What is kuru?

Kuru is a very rare neurological disease that was documented in New Guinea until the 1960s. It is part of a group of conditions called transmissible spongiform encephalopathies (TSEs), which are characterized by damage to the brain that occurs very slowly over time . When someone finally dies from a TSE, the brain is found to be full of protein plaques and holes, both of which would have impaired brain function during life.

People get kuru by being exposed to prions, rogue proteins found in the brain tissue of people who have already been infected. Some believe that kuru in New Guinea was the result of traditional burial practices in which people consumed the dead as part of a ritual intended to maintain the strength and spirit of the deceased in the tribe. Women and children were commonly offered brain tissue, and experienced much higher rates of kuru than men. It is also thought that people could be exposed to prions through open cuts and sores on their hands, which could come into contact with the protein by manipulating brain matter. The rapid decline in kuru rates after the government began recommending alternative burial practices suggests that the theory that this progressive neurological disease was caused by cannibalism is correct, although some scientists continue to question this theory.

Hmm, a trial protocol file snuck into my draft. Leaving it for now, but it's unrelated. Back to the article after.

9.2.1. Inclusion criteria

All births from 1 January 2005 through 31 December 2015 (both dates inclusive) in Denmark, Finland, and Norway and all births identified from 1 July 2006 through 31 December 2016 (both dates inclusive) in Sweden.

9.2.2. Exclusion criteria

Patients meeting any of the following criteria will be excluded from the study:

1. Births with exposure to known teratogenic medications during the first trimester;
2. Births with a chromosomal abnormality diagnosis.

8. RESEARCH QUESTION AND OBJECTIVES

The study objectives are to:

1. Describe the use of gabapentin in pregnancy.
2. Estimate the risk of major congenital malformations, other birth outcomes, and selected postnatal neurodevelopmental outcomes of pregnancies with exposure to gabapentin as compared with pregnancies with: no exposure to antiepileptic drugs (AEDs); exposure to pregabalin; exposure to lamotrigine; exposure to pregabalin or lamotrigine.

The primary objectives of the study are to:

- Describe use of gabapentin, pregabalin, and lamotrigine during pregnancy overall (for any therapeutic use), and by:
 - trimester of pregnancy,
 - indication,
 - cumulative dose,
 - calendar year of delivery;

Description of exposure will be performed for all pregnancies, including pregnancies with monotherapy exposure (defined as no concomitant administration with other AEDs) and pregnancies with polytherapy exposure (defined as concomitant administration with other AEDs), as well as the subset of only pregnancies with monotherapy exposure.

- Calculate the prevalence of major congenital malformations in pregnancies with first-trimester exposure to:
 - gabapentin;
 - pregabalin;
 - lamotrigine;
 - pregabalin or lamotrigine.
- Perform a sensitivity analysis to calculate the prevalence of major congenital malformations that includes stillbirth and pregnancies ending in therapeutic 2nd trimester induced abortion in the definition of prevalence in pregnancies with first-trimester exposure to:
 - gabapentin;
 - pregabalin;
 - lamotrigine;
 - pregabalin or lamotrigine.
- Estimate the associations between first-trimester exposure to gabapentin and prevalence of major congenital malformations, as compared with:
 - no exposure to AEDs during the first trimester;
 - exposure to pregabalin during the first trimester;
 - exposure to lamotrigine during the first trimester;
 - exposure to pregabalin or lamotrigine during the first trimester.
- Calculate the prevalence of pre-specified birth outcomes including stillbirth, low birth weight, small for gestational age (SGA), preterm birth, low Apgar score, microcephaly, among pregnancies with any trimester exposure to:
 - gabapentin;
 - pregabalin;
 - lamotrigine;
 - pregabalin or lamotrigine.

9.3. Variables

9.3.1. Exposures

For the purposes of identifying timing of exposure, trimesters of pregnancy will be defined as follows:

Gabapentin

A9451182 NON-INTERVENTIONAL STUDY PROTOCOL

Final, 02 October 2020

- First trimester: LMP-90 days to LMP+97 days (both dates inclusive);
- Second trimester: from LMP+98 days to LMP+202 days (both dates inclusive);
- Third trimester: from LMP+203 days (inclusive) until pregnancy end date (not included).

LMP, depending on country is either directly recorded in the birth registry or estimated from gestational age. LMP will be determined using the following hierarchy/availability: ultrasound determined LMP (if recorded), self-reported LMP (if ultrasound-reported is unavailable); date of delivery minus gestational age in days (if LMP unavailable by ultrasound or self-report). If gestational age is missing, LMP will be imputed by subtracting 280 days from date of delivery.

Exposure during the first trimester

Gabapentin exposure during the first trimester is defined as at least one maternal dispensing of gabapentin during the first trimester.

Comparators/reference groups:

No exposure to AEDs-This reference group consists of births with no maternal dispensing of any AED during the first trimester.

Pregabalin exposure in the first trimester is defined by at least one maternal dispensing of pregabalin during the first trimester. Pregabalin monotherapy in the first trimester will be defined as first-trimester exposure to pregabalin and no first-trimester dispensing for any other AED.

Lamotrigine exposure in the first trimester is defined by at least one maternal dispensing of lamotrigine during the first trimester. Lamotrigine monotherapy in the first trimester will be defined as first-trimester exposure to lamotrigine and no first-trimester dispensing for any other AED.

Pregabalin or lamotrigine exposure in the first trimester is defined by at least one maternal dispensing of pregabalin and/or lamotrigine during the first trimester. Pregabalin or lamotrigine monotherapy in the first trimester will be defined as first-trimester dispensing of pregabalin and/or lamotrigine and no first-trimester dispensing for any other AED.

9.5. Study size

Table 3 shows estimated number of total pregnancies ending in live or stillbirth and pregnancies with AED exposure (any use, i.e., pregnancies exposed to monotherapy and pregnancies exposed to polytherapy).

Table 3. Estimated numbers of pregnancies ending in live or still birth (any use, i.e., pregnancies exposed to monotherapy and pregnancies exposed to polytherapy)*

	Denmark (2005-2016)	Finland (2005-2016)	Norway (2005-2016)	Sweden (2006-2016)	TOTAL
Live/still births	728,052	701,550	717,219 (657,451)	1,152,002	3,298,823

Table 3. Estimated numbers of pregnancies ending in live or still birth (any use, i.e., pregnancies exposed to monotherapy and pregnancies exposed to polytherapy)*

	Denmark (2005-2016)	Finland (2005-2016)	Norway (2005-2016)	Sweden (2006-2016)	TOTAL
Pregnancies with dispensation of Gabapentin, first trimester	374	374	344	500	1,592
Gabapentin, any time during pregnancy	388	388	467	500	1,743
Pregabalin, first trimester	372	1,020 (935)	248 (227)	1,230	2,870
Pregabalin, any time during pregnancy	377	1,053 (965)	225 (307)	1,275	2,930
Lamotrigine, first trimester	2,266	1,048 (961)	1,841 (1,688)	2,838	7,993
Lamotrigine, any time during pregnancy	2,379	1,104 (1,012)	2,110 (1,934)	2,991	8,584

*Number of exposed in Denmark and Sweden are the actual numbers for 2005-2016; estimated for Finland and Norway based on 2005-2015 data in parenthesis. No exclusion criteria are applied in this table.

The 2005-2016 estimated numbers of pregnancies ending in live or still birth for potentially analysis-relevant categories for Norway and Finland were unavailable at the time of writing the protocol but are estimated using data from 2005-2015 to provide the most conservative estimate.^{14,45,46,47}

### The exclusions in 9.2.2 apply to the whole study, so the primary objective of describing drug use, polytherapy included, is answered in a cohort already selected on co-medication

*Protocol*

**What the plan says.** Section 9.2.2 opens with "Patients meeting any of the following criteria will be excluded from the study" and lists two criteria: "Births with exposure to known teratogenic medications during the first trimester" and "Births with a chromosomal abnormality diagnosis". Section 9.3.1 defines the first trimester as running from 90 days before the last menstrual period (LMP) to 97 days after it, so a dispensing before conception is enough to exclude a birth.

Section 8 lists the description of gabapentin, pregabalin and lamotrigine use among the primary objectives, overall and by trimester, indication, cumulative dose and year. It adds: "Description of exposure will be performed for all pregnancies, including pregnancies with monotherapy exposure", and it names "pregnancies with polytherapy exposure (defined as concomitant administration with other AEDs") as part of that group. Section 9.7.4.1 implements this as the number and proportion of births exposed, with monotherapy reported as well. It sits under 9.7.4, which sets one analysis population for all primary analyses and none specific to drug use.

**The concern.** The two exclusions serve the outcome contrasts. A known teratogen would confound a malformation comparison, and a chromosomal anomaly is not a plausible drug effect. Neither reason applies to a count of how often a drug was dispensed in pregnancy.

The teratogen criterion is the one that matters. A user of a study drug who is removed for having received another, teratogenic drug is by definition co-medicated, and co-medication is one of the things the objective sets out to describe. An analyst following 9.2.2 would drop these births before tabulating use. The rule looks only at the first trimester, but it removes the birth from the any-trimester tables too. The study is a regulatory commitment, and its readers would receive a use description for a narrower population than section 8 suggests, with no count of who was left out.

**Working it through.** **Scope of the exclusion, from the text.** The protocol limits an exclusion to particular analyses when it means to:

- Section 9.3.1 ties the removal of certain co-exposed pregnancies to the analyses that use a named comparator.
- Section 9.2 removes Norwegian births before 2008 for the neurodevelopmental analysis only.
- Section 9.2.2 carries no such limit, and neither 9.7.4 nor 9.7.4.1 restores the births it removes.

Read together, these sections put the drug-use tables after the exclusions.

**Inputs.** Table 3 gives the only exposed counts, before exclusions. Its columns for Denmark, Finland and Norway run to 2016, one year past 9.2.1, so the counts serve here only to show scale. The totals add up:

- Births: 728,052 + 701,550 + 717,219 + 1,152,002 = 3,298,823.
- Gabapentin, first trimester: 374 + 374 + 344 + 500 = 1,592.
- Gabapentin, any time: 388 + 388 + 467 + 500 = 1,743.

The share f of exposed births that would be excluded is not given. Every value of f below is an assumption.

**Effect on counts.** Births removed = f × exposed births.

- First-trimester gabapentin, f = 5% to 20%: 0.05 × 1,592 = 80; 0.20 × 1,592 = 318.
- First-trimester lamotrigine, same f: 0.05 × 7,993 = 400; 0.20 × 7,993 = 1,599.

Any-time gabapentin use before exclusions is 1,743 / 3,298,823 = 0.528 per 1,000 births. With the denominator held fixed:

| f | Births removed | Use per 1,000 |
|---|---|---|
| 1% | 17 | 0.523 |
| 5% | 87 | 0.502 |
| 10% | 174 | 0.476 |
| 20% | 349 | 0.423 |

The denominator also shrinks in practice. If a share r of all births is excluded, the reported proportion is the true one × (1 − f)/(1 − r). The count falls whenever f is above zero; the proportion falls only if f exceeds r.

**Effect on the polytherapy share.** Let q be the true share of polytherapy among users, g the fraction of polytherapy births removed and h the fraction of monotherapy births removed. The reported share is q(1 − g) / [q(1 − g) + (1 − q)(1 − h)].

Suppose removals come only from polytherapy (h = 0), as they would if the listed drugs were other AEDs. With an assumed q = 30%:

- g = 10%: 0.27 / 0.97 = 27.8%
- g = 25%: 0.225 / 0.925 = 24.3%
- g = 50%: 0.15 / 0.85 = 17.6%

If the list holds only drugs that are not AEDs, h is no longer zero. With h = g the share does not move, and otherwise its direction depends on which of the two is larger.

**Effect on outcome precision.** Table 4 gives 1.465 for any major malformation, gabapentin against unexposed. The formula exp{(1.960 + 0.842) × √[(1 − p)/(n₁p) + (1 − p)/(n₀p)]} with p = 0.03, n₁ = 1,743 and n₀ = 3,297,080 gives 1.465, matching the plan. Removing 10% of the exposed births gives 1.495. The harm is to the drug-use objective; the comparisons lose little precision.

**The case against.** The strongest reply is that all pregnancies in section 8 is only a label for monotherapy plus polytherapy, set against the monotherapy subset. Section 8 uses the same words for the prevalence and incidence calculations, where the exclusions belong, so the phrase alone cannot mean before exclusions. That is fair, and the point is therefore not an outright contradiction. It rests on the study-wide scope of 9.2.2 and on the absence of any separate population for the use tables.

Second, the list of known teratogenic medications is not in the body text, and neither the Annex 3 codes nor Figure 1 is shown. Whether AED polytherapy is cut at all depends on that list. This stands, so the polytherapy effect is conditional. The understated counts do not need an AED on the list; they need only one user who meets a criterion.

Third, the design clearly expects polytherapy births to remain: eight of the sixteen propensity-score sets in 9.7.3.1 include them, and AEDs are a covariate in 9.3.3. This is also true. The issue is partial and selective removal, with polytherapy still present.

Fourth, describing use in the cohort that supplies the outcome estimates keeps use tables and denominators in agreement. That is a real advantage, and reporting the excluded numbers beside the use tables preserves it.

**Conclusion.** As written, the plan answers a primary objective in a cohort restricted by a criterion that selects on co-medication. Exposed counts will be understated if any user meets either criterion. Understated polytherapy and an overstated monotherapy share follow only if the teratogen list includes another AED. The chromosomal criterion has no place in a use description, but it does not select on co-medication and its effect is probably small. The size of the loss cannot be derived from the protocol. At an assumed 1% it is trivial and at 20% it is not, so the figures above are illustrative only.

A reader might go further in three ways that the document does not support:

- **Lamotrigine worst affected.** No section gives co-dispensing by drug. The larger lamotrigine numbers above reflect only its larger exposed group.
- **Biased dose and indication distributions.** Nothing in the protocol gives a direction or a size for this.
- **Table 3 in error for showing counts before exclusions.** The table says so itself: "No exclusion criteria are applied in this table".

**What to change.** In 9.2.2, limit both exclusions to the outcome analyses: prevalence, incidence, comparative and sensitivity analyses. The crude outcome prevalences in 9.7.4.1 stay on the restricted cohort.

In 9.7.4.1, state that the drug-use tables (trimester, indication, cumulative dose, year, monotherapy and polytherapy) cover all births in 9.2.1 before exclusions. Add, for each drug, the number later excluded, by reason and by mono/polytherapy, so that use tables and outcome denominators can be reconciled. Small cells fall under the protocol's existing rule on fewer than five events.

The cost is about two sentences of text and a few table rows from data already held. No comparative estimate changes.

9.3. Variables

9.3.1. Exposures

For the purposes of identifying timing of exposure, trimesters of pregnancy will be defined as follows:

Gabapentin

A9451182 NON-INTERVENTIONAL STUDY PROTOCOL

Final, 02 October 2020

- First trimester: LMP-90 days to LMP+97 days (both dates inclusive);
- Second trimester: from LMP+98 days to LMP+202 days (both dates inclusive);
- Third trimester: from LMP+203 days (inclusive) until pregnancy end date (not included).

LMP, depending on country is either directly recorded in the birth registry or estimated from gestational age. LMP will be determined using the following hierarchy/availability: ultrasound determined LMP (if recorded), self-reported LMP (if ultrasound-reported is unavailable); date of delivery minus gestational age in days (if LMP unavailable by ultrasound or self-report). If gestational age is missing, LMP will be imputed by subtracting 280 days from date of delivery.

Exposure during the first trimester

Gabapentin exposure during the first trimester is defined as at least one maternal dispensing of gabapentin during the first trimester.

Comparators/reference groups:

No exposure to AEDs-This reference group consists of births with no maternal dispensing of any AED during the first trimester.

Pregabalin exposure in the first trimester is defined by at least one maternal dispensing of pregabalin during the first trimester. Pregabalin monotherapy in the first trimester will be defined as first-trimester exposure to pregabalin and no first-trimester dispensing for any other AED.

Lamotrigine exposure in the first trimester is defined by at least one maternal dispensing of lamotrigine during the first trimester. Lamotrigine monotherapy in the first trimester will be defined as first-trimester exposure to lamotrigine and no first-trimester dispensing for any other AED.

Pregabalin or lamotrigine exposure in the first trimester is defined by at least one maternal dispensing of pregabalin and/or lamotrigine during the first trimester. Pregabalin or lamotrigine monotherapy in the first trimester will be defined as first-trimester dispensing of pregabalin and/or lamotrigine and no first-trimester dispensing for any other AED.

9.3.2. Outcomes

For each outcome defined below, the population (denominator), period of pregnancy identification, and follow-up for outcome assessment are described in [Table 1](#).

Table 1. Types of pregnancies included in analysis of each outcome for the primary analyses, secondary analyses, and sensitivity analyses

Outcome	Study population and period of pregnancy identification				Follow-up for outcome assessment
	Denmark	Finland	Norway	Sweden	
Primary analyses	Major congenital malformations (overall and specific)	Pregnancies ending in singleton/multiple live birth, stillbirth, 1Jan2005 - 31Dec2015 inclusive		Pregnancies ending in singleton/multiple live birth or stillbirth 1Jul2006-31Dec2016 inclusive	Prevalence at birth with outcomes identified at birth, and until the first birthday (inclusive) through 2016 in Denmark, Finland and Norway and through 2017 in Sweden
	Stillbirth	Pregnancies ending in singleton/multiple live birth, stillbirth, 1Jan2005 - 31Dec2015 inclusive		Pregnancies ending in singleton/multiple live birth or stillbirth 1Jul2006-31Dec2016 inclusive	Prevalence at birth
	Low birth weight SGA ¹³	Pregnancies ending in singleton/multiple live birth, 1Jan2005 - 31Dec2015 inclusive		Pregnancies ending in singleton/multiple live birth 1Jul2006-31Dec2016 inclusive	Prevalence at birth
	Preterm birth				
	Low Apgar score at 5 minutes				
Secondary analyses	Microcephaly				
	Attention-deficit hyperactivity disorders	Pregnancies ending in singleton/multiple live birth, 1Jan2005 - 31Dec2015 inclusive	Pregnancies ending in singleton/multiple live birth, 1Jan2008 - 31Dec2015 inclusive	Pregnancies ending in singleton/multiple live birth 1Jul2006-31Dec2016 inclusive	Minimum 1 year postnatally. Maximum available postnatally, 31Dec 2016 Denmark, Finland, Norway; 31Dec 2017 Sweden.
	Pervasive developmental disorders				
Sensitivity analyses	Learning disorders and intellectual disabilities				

Once the prion enters the body, it can take years for the symptoms of kuru to appear. In people with this particular TSE, tremors and tremors are experienced; "kuru" actually means "shaking disease". The patient also experiences bursts of laughter, explaining the alternative name "laughing sickness", before sinking into catatonia and becoming unresponsive. Most patients die of pneumonia or bed sores as a result of spending prolonged periods in bed. Unlike other TSE patients, kuru patients do not usually develop dementia.

Scientists are interested in kuru and other TSEs because they provide information about prions and their transmission. Variant Creutzfeld-Jakob disease, another form of TSE seen in humans, has regularly attracted media attention in various regions of the world. This form of TSE appears to be contracted through exposure to the brain tissue of animals, such as squirrels and cattle, and may also be genetic in origin.

The chance of getting kuru is extremely low, as it requires intimate exposure to human brain tissue from someone who has an active infection. Other TSEs are also relatively rare in the human population.

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